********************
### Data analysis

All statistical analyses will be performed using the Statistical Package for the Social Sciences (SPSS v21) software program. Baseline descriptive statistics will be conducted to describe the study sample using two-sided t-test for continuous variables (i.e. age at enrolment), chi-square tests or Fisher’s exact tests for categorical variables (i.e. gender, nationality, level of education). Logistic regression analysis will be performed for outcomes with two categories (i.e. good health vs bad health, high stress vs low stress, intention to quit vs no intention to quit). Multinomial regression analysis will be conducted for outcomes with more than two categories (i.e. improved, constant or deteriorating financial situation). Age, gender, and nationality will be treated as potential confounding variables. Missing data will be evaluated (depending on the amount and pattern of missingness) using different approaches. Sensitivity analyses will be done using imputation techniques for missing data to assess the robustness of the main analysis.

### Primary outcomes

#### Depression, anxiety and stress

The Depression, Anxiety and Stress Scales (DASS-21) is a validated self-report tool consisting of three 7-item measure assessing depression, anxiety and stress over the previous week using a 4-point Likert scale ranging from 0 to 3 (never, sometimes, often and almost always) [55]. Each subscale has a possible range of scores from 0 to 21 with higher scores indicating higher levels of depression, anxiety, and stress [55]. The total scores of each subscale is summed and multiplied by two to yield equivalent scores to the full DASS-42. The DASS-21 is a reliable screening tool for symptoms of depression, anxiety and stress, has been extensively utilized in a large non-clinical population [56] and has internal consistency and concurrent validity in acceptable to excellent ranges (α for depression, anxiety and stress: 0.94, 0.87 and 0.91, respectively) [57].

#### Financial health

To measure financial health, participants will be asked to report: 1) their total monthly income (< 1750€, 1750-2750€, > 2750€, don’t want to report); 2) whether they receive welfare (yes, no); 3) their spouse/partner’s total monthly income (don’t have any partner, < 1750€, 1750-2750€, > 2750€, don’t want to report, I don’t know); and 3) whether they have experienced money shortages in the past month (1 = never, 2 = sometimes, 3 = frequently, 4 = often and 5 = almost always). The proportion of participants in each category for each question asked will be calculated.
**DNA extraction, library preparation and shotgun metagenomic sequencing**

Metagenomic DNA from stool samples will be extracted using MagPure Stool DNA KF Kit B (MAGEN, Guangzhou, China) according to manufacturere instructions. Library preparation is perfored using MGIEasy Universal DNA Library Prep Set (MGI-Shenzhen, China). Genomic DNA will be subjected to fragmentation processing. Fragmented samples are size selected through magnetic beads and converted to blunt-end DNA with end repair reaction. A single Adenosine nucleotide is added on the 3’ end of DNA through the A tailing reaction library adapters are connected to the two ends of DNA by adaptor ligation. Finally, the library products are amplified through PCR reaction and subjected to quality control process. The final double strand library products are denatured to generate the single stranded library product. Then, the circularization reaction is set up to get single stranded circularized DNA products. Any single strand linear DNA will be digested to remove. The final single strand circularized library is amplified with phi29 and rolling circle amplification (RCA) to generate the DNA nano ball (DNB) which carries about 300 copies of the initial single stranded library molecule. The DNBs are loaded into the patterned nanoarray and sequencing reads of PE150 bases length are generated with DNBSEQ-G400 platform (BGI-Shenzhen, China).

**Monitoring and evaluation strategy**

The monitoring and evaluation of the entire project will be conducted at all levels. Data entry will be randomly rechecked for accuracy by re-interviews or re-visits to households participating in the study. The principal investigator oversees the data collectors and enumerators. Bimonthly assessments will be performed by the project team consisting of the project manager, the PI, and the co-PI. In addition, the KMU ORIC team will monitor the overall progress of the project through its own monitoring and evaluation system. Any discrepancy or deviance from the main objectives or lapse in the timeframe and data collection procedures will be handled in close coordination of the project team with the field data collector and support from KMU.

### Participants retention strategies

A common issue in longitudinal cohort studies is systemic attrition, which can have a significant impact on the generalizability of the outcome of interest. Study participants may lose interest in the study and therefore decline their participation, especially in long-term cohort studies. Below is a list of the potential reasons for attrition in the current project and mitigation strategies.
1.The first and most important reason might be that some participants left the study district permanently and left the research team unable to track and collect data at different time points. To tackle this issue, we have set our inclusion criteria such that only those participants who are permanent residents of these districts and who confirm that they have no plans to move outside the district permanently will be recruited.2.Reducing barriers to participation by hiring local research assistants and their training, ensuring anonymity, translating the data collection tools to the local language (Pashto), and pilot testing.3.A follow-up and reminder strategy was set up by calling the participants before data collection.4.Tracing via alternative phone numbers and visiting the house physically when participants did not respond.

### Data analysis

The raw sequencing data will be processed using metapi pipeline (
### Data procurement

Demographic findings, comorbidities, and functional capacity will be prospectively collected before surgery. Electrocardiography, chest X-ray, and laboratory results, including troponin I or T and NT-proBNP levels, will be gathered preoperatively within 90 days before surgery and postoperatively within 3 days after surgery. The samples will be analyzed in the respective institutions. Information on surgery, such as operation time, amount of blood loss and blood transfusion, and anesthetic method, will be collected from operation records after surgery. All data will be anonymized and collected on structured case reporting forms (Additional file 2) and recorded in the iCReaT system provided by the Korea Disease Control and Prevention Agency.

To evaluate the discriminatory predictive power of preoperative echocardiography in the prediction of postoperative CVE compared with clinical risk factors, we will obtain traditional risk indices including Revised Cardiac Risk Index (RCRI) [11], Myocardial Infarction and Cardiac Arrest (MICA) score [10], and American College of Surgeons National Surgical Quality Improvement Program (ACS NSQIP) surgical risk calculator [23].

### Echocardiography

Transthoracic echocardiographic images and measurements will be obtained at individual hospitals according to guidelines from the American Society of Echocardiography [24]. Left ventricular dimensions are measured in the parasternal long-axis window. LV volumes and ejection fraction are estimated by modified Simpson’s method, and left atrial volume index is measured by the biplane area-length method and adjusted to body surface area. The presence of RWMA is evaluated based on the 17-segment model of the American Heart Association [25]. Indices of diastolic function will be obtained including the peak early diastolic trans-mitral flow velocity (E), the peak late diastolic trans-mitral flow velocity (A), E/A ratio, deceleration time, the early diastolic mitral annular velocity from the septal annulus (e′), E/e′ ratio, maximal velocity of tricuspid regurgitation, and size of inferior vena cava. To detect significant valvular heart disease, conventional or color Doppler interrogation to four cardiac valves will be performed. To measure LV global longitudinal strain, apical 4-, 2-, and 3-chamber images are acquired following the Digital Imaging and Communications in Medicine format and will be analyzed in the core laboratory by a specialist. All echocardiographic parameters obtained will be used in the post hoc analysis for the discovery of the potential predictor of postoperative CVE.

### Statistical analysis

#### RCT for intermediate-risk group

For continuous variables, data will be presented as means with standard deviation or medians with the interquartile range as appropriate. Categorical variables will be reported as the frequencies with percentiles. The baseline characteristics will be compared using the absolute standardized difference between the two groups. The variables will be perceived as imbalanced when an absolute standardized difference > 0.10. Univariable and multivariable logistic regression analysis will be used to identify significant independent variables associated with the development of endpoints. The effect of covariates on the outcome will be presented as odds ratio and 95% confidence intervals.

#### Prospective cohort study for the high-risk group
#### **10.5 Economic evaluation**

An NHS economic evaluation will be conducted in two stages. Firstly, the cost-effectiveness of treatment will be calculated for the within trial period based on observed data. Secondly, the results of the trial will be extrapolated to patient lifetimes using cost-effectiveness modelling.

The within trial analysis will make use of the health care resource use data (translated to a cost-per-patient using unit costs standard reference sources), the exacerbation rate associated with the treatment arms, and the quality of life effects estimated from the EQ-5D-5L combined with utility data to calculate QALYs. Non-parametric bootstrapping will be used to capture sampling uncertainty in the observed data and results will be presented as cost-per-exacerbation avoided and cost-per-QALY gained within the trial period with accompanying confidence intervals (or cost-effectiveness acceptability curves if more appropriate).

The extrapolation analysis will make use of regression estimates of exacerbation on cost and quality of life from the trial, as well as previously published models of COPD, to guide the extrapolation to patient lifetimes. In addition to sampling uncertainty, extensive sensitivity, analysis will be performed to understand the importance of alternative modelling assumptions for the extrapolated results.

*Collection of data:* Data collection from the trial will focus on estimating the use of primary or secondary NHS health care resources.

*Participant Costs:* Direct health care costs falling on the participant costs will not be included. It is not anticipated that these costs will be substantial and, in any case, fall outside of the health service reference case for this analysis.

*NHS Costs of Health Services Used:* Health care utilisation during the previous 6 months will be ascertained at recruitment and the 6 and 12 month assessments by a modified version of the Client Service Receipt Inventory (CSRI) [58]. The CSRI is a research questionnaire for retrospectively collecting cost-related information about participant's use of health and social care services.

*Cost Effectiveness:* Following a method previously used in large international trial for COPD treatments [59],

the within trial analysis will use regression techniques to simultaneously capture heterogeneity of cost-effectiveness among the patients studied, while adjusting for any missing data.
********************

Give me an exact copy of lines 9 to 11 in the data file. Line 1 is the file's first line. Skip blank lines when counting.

Metagenomic DNA from stool samples will be extracted using MagPure Stool DNA KF Kit B (MAGEN, Guangzhou, China) according to manufacturere instructions. Library preparation is perfored using MGIEasy Universal DNA Library Prep Set (MGI-Shenzhen, China). Genomic DNA will be subjected to fragmentation processing. Fragmented samples are size selected through magnetic beads and converted to blunt-end DNA with end repair reaction. A single Adenosine nucleotide is added on the 3’ end of DNA through the A tailing reaction library adapters are connected to the two ends of DNA by adaptor ligation. Finally, the library products are amplified through PCR reaction and subjected to quality control process. The final double strand library products are denatured to generate the single stranded library product. Then, the circularization reaction is set up to get single stranded circularized DNA products. Any single strand linear DNA will be digested to remove. The final single strand circularized library is amplified with phi29 and rolling circle amplification (RCA) to generate the DNA nano ball (DNB) which carries about 300 copies of the initial single stranded library molecule. The DNBs are loaded into the patterned nanoarray and sequencing reads of PE150 bases length are generated with DNBSEQ-G400 platform (BGI-Shenzhen, China).

**Monitoring and evaluation strategy**

The monitoring and evaluation of the entire project will be conducted at all levels. Data entry will be randomly rechecked for accuracy by re-interviews or re-visits to households participating in the study. The principal investigator oversees the data collectors and enumerators. Bimonthly assessments will be performed by the project team consisting of the project manager, the PI, and the co-PI. In addition, the KMU ORIC team will monitor the overall progress of the project through its own monitoring and evaluation system. Any discrepancy or deviance from the main objectives or lapse in the timeframe and data collection procedures will be handled in close coordination of the project team with the field data collector and support from KMU.